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Oaklawn Manor Plantation

Oaklawn Manor, on Bayou Teche, was originally owned by Irish-born lawyer Alexander Porter whose ancestry gave this area the name Irish Bend.

Oaklawn Manor Plantation

Courtesy of Wikimedia Commons

Oaklawn Manor. Phrangck15 (photographer)

Irish-born lawyer Alexander Porter traveled to Louisiana from Nashville in 1809 and started buying land along Bayou Teche.It was Porter’s Irish ancestry that gave this curved stretch of the Teche the name Irish Bend. After Porter had served on the Louisiana Supreme Court and represented the state in the U.S. Senate, he retired to his Bayou Teche property and built his Greek Revival house near Franklin naming it Oaklawn Manor Plantation.

The white-stuccoed brick house has identical porticoes front and back, with six full-height Tuscan columns and a pediment ventilated by a small window. Both floors of the house are identical in plan, with two rooms on each side of a central hall and a staircase set into a side hall. A ballroom was located on the third floor. An inventory of 1848 records that the plantation then possessed a sawmill, a sugar mill, 320 slaves, 80 workhorses and mules, and 160 head of sheep. A set of etchings reproduced in Frank Leslie’s Illustrated Newspaper (February 6, 1864) depicts the house, the slave quarters, sugar mills and sawmills, the church, and other buildings on the plantation, none of which have survived, although a brick dairy structure remains.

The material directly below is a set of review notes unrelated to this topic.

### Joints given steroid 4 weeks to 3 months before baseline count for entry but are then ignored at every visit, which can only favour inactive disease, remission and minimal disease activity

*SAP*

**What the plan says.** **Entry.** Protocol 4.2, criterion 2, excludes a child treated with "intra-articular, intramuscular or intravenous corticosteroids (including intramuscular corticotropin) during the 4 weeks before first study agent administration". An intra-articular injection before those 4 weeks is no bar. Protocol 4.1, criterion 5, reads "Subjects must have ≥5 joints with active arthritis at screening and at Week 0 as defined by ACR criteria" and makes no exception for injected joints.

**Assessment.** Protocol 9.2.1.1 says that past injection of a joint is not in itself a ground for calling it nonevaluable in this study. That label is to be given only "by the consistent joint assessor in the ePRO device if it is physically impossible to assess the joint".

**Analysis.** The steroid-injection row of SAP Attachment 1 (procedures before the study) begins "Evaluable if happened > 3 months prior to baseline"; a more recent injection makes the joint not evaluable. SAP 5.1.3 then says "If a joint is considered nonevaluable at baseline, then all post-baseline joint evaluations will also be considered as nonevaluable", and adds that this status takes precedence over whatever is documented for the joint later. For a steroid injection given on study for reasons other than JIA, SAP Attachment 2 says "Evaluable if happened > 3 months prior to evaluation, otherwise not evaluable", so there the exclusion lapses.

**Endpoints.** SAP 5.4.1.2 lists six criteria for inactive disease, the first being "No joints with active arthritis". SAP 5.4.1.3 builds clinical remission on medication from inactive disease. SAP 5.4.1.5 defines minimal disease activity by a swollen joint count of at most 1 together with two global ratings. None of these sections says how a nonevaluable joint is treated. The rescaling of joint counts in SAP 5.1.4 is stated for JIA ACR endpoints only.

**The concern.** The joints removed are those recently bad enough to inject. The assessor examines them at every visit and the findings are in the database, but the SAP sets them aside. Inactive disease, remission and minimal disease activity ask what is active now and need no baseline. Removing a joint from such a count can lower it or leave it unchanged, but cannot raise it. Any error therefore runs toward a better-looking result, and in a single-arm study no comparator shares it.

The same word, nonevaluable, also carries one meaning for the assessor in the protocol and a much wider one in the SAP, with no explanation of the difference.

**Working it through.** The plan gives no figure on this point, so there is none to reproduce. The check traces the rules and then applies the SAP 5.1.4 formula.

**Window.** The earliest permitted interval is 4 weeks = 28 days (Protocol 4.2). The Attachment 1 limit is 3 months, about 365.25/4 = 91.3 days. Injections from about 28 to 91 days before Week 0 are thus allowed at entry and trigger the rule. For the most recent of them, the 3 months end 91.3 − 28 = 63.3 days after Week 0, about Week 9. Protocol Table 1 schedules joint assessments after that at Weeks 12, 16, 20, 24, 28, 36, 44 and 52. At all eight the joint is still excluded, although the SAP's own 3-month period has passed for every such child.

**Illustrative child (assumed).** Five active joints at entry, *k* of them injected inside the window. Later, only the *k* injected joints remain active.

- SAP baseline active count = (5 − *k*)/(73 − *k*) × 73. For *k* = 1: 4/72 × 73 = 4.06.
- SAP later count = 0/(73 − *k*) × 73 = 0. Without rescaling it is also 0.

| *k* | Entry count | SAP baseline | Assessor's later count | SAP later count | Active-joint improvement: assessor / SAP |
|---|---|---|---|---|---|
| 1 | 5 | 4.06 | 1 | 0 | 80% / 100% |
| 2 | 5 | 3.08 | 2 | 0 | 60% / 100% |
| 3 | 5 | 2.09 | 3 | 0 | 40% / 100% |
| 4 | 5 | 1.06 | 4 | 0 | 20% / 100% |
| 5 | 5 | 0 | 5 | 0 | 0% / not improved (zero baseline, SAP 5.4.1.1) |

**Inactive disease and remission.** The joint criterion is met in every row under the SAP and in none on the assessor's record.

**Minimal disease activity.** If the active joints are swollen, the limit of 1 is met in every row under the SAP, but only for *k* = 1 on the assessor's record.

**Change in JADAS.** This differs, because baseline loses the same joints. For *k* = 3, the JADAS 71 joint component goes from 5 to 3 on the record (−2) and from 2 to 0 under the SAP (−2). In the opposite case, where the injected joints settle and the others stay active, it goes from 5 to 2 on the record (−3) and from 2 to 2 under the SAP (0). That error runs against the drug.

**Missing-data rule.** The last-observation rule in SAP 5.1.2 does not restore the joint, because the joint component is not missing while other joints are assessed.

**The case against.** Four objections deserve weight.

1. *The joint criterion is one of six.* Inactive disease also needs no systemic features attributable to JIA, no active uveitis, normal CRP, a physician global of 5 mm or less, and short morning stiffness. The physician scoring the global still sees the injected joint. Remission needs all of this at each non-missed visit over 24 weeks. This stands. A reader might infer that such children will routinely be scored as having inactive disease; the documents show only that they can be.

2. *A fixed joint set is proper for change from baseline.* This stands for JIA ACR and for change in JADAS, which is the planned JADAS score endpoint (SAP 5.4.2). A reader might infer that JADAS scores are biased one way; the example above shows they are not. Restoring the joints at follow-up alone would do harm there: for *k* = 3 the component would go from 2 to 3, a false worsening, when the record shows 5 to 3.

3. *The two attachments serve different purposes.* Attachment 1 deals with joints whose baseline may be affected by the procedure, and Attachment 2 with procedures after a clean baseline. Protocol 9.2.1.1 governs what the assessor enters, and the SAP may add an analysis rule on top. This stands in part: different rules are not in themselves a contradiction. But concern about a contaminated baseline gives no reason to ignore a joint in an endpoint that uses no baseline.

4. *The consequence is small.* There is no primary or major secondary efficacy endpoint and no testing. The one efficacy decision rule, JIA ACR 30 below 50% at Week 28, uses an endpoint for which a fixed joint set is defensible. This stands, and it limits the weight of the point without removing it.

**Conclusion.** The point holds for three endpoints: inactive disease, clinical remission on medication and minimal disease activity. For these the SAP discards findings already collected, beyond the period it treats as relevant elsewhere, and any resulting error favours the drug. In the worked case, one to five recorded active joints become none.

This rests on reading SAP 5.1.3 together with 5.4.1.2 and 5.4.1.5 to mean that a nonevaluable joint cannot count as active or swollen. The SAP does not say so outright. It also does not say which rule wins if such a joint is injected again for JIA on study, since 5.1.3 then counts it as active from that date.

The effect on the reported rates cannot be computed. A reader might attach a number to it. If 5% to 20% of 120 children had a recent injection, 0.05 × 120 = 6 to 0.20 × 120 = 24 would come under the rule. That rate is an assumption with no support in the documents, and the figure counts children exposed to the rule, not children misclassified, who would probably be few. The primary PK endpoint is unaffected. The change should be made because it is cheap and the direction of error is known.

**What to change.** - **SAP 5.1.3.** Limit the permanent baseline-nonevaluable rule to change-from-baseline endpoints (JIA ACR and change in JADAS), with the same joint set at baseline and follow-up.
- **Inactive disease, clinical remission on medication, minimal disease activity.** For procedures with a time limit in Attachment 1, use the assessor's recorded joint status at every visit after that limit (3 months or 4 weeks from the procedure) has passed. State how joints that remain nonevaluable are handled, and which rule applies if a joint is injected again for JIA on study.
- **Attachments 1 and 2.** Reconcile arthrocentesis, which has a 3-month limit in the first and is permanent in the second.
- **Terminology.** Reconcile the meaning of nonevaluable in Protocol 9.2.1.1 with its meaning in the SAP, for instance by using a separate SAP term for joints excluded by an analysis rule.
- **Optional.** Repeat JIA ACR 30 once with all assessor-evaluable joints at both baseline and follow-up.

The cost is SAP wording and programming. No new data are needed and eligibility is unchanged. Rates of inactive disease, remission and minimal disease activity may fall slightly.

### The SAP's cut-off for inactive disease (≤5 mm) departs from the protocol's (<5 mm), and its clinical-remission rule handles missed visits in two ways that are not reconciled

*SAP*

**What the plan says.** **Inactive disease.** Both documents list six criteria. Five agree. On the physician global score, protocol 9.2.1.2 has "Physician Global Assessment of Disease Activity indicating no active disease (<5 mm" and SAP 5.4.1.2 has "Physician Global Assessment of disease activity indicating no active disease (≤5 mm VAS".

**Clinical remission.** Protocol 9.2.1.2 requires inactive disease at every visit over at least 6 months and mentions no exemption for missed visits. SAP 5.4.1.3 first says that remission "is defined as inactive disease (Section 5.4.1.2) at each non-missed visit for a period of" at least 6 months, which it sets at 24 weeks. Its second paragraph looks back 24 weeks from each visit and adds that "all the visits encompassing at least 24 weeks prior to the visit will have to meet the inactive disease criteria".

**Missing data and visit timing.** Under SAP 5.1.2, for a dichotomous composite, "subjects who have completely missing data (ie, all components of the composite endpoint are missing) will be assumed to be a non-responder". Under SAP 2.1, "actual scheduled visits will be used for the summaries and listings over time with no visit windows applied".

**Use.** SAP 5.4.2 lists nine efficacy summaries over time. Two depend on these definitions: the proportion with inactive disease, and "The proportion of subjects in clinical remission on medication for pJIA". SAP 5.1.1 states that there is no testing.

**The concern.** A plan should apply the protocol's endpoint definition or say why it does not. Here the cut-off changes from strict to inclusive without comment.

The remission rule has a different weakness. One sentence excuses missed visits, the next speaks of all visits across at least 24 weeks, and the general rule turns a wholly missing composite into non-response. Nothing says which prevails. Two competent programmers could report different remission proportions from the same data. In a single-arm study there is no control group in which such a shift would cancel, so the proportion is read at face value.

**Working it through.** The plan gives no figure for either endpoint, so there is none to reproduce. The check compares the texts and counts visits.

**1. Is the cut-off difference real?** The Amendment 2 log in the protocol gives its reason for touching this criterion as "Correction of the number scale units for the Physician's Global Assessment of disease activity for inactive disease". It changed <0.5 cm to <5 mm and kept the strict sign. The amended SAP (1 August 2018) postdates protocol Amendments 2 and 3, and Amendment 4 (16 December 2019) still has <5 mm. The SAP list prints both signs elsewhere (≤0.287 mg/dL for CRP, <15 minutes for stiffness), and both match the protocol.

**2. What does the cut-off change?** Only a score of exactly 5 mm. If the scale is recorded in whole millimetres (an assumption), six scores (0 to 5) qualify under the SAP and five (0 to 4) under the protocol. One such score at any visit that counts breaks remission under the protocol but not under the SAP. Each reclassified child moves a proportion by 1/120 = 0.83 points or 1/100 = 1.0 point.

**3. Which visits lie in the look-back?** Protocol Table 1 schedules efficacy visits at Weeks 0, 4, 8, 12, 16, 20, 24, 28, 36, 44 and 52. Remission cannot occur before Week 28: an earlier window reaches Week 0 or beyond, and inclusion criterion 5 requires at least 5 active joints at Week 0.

After the Civil War and a succession of owners, the house was increasingly neglected, and an interior fire caused considerable damage. In 1925, paddleboat owner Clyde Barbour purchased and restored the house; it was renovated in the 1960s by owner George Thompson. In 1986, Murphy “Mike” Foster, who was elected governor of Louisiana in 1995, and his wife Alice Foster, purchased the house and undertook another restoration. Of the plantation’s original service buildings, only the separate kitchen and the brick butter house survive. The house is open for tours.

Adapted from Karen Kingsley’s Buildings of Louisiana, part of the Buildings of the United States series commissioned by the Society of Architectural Historians (www.sah.org) and published by Oxford University Press.